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New technology helps police spot stolen cars, license plates

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By Kay Dimanche, KOAT7 ABC

Jun 27, 2018


Since rolling out the automatic license plate reader in February, Rio Rancho police officers have spotted two stolen cars and one stolen license plate.

"It's a fairly common practice these days for criminals to steal license plates, put them on another car, go and commit other crimes," said Lt. Ken Willey, of the Rio Rancho Police Department.

The license plate reader includes three sets of cameras mounted on top of the unit's trunk.

It's constantly scanning, whether a patrol car is stationary or driving.

And it will catch you even if you're driving in the opposite direction.

If the technology scans your car's license plate and it is stolen, the officer will immediately get an alert and then a picture of the license plate will pop up on their computer's screen. The officer can double-check the technology by manually typing the license plate number into his own computer.

"So, it gives us a view from the car. It gives us a zoomed-in look at the plate that is being read and then it tells us what side of the vehicle that was scanned on -- left or right," said Willey.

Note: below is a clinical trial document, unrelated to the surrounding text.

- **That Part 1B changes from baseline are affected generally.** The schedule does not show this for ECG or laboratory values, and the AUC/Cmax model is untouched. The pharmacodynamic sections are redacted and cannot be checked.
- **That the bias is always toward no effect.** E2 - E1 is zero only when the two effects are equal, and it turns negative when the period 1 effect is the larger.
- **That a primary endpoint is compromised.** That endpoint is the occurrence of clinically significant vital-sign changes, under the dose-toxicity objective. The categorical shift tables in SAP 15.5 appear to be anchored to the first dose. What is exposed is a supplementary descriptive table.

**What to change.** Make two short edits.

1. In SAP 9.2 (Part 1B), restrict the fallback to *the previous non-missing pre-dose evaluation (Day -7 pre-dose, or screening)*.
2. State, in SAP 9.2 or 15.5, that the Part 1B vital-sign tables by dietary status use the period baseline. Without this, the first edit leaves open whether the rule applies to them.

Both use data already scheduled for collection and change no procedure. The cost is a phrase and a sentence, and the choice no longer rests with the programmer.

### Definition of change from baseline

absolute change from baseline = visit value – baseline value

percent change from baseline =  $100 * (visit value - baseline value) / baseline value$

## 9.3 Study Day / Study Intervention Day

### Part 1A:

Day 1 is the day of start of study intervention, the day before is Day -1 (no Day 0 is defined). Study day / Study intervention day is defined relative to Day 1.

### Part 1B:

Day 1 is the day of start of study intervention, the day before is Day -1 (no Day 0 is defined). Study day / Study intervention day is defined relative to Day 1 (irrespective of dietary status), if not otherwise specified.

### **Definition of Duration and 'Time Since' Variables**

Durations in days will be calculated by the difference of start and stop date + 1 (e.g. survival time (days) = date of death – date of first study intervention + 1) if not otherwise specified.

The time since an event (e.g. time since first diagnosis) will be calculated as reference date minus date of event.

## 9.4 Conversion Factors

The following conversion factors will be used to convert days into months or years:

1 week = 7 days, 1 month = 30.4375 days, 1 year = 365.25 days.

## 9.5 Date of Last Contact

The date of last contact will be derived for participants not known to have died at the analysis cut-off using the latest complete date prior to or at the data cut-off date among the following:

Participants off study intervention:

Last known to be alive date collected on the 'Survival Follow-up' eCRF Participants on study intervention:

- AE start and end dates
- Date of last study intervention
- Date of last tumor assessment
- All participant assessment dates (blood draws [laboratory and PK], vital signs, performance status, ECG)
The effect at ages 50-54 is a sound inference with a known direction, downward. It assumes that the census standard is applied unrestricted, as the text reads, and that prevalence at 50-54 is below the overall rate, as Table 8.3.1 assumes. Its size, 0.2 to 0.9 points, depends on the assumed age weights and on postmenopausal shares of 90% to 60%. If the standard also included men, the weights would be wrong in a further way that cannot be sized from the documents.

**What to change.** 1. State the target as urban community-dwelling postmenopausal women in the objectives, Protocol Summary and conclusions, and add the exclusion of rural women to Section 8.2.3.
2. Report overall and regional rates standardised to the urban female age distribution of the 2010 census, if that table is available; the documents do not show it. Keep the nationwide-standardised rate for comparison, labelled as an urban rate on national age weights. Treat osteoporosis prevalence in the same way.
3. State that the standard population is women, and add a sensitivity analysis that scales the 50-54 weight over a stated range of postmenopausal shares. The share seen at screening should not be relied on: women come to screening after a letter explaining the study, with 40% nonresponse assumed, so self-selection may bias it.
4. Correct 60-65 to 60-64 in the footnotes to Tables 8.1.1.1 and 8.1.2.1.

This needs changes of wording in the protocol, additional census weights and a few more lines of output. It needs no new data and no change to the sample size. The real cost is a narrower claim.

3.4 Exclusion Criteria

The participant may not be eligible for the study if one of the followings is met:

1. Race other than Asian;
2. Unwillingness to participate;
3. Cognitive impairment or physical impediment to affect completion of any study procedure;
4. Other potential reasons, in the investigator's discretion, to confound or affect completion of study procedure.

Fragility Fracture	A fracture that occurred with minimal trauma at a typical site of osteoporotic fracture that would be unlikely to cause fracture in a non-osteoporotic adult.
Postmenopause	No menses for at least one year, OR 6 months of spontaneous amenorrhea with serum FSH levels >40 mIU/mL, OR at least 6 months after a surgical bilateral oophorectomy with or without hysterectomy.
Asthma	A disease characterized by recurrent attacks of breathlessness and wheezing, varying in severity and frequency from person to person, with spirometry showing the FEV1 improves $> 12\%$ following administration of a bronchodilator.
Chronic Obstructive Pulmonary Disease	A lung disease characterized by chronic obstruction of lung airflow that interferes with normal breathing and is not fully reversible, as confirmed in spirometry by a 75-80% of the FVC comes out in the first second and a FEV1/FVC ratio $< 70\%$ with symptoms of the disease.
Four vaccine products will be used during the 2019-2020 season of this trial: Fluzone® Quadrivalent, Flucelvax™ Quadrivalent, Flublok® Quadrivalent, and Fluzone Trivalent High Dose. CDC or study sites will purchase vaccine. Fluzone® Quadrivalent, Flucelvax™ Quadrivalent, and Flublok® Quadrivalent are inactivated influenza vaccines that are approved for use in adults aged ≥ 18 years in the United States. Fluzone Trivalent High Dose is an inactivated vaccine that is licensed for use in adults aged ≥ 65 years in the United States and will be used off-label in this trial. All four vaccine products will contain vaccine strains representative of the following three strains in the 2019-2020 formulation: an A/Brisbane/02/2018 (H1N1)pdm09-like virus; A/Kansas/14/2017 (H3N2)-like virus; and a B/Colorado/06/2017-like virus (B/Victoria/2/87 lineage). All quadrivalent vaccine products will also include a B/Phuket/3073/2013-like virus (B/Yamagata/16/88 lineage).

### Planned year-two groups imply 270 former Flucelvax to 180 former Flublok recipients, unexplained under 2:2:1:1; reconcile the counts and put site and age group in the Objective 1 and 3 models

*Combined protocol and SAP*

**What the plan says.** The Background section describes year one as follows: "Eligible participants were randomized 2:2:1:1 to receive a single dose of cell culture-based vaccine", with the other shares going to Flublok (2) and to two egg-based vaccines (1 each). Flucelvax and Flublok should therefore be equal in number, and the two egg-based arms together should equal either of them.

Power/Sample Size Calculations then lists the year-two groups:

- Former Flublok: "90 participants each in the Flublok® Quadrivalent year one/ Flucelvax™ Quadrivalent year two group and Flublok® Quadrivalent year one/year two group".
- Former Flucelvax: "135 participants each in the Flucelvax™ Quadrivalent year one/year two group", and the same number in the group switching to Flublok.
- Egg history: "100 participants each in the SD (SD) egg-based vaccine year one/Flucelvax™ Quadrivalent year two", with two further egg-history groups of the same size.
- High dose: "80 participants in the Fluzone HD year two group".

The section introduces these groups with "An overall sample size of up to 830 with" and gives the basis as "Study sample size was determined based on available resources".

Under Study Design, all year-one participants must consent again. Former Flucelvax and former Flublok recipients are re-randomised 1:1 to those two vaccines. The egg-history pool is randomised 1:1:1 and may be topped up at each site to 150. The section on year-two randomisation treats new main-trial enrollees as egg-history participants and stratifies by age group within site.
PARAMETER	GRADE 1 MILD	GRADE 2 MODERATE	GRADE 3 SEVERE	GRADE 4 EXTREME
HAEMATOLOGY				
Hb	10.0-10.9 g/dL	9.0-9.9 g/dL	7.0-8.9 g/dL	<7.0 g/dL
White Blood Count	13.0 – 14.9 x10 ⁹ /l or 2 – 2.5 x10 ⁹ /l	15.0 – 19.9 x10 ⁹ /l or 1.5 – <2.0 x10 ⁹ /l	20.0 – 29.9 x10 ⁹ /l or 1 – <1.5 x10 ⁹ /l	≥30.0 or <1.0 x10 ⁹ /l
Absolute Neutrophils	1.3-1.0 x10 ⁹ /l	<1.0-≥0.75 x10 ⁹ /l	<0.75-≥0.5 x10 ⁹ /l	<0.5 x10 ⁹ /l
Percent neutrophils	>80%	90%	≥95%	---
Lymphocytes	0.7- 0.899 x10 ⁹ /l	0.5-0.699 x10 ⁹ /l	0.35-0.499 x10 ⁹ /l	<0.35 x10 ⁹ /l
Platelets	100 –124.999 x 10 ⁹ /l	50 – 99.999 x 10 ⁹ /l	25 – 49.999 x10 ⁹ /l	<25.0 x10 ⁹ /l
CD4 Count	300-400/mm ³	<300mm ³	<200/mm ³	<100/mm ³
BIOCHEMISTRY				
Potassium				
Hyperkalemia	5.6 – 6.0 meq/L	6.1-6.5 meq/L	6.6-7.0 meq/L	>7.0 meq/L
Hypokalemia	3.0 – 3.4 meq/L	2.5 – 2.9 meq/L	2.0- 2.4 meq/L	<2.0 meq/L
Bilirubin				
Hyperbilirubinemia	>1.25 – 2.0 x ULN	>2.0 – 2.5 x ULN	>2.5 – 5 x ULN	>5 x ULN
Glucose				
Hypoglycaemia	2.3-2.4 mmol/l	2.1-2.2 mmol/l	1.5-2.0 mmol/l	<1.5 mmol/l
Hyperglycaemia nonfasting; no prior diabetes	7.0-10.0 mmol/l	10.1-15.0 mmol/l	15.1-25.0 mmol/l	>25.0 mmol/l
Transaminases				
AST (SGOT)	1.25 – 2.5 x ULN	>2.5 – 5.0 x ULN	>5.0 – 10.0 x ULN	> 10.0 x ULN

Tony said he thinks it will make traffic stops safer.

"I think that works both ways. Definitely safer for them, I think. A lot of times, they end up in (the) situation they do, of that uncertainty of what they're coming into," said Rio Rancho resident Tony Saccoccia.

Luckily, the longtime driver has never had his own car stolen, but knows people who have.

He hopes the technology helps victims.

"There is that hopelessness of how can they even find a car, and something like that seems to make that exponentially easier," said Saccoccia.

Unlike Albuquerque, Rio Rancho hasn't seen a spike in car thefts, but police want to stay on top of the situation.

"As long as you're driving around with the plate that belongs to you and it's not stolen, you have nothing to worry about," said Willey.